Minnesota Prairie Roots

Writing and photography by Audrey Kletscher Helbling

Margaret’s Monet garden June 27, 2012

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This overview shows you the size of Margaret’s sprawling flower garden on Faribault’s east side.

OH, WHAT AN ABSOLUTE JOY to be Margaret’s neighbor, to gaze across the street into her flower garden reminiscent of a Claude Monet painting.

But, alas, I live down the hill, over the river and into the valley across town from this eastside Faribault garden.

I happened upon Margaret’s sprawling, Impressionist style garden on a recent Saturday morning. And because I’m not at all shy, I popped out of the van and approached Margaret as she weeded her flowers.

She obliged my request to photograph her flowers (but not her) and also answered my questions like, “What is that?” or “Is that …?”

Low-lying fuchsia sedum add a jolt of brilliant color.

Loved these dainty, pale pink flowers. Gardeners, what are they? No, I couldn’t ask Margaret to identify every single plant.

Margaret didn’t tell me I couldn’t photograph her hand. She kept working while we talked, bucket of tools nearby. She had more gardening tools in the garage, she said.

Margaret knows her flowers and her passion for them is irrepressible. She simply loves to garden. That’s apparent as her flower garden stretches nearly the entire 180-foot length of her and her husband’s lot and then extends 30 – 40 feet from the edge of the sidewalk, down the slope and to the garage. She began planting the garden about five years ago, partially so her husband wouldn’t need to mow the slope of the lawn.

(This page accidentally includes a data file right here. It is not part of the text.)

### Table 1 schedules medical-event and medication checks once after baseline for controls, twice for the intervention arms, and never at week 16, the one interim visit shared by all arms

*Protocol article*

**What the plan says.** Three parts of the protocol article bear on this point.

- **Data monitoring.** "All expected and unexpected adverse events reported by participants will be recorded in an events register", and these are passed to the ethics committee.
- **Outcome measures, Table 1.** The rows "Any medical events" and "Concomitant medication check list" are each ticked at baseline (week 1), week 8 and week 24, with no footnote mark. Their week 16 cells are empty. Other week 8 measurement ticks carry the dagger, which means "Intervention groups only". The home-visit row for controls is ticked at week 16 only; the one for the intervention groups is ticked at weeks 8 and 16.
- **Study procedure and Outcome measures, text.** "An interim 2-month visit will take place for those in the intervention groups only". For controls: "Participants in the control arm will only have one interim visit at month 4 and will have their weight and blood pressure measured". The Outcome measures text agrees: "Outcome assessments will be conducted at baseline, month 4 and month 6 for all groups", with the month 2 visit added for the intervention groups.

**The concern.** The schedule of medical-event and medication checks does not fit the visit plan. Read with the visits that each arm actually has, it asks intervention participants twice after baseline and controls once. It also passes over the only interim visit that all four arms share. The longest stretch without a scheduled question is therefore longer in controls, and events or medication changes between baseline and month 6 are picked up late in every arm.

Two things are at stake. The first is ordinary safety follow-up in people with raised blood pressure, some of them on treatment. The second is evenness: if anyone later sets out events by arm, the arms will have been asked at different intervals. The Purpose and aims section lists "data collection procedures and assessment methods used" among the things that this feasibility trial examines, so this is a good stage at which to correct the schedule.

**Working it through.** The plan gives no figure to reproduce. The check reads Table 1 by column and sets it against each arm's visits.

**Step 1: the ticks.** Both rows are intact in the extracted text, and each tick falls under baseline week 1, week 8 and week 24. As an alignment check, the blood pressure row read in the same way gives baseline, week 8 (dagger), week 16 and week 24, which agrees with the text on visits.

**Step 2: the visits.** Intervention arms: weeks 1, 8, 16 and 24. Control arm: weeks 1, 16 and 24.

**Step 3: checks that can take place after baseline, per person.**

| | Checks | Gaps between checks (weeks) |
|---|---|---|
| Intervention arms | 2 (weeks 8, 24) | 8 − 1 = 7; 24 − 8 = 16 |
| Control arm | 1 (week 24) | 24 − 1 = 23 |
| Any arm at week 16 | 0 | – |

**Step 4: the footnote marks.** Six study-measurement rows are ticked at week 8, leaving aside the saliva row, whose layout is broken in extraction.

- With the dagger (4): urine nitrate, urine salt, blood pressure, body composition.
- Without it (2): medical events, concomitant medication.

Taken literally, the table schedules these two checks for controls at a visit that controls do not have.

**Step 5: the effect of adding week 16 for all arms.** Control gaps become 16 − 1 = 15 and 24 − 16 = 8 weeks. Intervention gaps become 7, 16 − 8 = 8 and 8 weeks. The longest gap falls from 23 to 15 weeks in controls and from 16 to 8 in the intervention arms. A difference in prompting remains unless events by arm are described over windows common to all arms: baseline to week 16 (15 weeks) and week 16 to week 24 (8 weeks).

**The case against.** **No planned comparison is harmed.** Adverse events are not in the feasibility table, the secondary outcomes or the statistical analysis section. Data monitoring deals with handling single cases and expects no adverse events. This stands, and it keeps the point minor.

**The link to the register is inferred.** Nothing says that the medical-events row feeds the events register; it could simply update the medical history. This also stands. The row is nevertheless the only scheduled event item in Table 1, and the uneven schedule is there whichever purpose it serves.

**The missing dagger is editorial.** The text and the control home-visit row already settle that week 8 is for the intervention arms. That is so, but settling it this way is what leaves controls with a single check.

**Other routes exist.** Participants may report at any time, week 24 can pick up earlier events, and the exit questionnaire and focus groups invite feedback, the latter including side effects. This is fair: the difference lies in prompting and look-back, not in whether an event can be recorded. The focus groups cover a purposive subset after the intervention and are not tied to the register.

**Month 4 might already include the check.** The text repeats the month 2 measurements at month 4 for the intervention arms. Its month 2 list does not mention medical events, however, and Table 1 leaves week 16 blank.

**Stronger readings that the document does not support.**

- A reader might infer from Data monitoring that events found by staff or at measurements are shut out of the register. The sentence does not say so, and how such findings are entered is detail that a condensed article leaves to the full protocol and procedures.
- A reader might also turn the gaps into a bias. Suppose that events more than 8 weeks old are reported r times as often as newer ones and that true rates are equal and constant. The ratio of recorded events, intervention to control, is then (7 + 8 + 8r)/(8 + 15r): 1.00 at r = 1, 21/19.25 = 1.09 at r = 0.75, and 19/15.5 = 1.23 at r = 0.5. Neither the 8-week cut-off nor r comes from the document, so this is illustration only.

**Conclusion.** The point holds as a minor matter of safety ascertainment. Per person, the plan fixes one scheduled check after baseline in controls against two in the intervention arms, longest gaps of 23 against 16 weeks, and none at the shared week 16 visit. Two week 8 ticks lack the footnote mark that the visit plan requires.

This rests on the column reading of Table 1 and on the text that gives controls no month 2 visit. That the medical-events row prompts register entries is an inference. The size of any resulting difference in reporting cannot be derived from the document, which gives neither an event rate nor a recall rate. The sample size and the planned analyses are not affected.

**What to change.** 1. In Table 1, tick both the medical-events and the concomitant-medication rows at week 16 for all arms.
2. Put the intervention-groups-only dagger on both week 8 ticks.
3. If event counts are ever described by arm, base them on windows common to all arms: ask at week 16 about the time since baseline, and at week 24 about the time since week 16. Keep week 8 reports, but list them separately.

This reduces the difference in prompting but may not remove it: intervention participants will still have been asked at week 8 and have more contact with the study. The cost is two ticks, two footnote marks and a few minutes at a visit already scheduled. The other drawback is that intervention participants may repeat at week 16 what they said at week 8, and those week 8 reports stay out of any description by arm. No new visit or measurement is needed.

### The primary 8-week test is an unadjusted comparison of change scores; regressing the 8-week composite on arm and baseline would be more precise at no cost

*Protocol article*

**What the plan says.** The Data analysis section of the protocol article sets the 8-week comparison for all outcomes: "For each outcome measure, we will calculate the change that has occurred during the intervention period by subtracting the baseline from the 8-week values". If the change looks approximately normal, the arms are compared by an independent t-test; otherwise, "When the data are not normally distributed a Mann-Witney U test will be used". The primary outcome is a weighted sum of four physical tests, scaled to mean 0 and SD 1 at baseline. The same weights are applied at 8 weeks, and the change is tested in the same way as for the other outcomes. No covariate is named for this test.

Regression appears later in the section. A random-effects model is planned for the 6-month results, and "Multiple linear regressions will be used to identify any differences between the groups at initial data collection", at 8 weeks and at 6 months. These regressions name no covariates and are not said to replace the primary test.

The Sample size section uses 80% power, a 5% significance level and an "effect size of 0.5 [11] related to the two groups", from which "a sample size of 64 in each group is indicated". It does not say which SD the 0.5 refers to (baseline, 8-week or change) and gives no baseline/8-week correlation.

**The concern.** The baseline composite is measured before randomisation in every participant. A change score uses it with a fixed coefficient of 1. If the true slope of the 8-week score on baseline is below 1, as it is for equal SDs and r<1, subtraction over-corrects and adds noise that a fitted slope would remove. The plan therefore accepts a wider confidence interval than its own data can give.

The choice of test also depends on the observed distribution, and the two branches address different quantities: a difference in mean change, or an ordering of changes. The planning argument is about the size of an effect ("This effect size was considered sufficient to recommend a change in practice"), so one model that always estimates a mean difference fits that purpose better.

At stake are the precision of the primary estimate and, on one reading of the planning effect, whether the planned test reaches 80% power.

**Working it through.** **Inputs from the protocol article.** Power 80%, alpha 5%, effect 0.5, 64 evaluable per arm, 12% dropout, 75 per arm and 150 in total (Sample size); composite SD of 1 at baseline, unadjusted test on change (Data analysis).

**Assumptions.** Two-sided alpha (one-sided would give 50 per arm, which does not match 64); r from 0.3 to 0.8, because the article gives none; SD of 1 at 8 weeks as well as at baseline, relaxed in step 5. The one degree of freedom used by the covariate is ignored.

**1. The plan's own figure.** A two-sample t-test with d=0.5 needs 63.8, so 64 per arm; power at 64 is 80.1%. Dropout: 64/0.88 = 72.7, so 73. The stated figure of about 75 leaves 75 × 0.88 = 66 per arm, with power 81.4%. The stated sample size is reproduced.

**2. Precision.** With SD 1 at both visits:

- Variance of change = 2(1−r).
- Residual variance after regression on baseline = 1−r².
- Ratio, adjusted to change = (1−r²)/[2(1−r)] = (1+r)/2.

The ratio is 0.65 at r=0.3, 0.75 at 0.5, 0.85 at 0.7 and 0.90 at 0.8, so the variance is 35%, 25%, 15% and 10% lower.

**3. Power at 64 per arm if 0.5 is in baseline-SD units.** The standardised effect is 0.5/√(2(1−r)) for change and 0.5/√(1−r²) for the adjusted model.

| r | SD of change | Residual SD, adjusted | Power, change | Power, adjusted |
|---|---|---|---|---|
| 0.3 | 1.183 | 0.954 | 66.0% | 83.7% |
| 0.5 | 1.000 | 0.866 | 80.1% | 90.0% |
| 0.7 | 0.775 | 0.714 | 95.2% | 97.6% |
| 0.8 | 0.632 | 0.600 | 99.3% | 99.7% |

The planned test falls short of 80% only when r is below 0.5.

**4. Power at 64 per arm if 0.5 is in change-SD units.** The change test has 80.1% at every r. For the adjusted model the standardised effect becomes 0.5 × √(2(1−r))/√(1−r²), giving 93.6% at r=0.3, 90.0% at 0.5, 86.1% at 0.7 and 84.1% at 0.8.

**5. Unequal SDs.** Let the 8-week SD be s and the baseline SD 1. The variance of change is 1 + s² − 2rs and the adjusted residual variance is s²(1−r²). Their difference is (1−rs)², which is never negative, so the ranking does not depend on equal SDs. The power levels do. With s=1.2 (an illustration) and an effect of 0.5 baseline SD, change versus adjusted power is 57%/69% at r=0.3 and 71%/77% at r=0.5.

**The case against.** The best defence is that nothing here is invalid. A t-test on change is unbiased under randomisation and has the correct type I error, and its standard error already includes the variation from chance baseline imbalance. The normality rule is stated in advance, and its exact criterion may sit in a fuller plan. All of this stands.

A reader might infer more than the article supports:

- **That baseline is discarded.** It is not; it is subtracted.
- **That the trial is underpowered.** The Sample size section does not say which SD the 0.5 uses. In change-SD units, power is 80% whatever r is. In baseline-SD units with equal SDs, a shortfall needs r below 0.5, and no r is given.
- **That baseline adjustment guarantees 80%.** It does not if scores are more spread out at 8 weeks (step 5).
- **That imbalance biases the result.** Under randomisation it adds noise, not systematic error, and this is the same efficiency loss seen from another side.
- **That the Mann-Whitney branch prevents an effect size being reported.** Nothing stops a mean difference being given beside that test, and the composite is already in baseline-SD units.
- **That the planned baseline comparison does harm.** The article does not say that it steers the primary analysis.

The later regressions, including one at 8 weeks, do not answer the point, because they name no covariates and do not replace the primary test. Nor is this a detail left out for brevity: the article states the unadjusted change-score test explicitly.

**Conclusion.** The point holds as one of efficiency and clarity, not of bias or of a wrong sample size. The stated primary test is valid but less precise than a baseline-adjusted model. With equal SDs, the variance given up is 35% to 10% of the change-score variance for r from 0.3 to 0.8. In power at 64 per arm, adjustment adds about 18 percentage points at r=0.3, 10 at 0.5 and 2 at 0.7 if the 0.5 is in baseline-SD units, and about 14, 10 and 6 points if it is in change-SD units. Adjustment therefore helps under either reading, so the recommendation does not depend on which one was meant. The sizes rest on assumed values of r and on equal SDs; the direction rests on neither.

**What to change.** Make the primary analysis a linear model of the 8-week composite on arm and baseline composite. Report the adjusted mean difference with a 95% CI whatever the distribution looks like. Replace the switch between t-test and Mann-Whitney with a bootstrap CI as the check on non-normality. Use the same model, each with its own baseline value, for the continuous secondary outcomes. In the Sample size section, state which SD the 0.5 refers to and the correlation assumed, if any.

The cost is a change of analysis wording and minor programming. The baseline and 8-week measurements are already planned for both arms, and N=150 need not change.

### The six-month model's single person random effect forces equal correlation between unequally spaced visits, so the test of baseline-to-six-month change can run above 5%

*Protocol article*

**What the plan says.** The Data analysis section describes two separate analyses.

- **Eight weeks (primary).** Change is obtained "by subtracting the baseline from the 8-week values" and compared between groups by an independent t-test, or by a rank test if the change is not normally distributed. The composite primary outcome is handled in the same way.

From daisies to bee balm, sedum to clematis, lamb’s ears to lilies and dozens of other perennials, Margaret’s garden is awash in color and blooms. Her pride and joy, though, are her 50 some rose bushes.

Margaret’s garden is a rose lover’s paradise.

“I just love roses,” Margaret says. “They just have beautiful flowers and smell wonderful.”

Roses and more abloom with pieces of art tucked in among the flowers.

One of the many English rose bushes, which are Margaret’s favorite for their thick layers of petals and scent.

I roamed the perimeter of the garden, snapping photos as rain pittered and hastened my photo shoot. Yet, I took time to inhale the heady perfume of Margaret’s beloved English roses. English and shrub rose bushes compromise most of the roses in her garden.

The most gorgeous clematis I’ve ever seen, in full bloom.

Just look at Margaret’s eye for color, pairing purple clematis and coral roses.

I noticed this gardener’s talent for pairing colors—especially the striking contrast of royal purple clematis next to coral-hued roses.

Who knew a rain gauge could also be a piece of garden art staked next to lilies?

I appreciated, too, how she tucks garden art among her flowers with the skills of a designer.

A snippet overview of a portion of Margaret’s Monet garden.

If Margaret’s garden was a painting, surely it would be a Monet.

Margaret mixes the jewel tones of raspberries with flowers. She’s also incorporated strawberries and tomatoes into her flower garden.

FYI: Margaret’s garden is located at 1325 11th Avenue Northeast, Faribault.

© Copyright 2012 Audrey Kletscher Helbling

 

Discovering a Monet painting near St. Charles August 25, 2011

A section of downtown St. Charles, Minnesota, on a recent summer afternoon.

A quilt made by local southeastern Minnesota Amish and sold at the Amish Market Square.

MID-AFTERNOON ON A TUESDAY and we are dining at the Whitewater Café in downtown St. Charles.

We’ve driven to this southeastern Minnesota community of 3,300, sandwiched between Interstate 90 and U.S. Highway 14, because we’re meandering home from a family vacation to Wisconsin.

I’ve specifically placed St. Charles on our route back to Faribault for two reasons: the Amish and the gladiolus.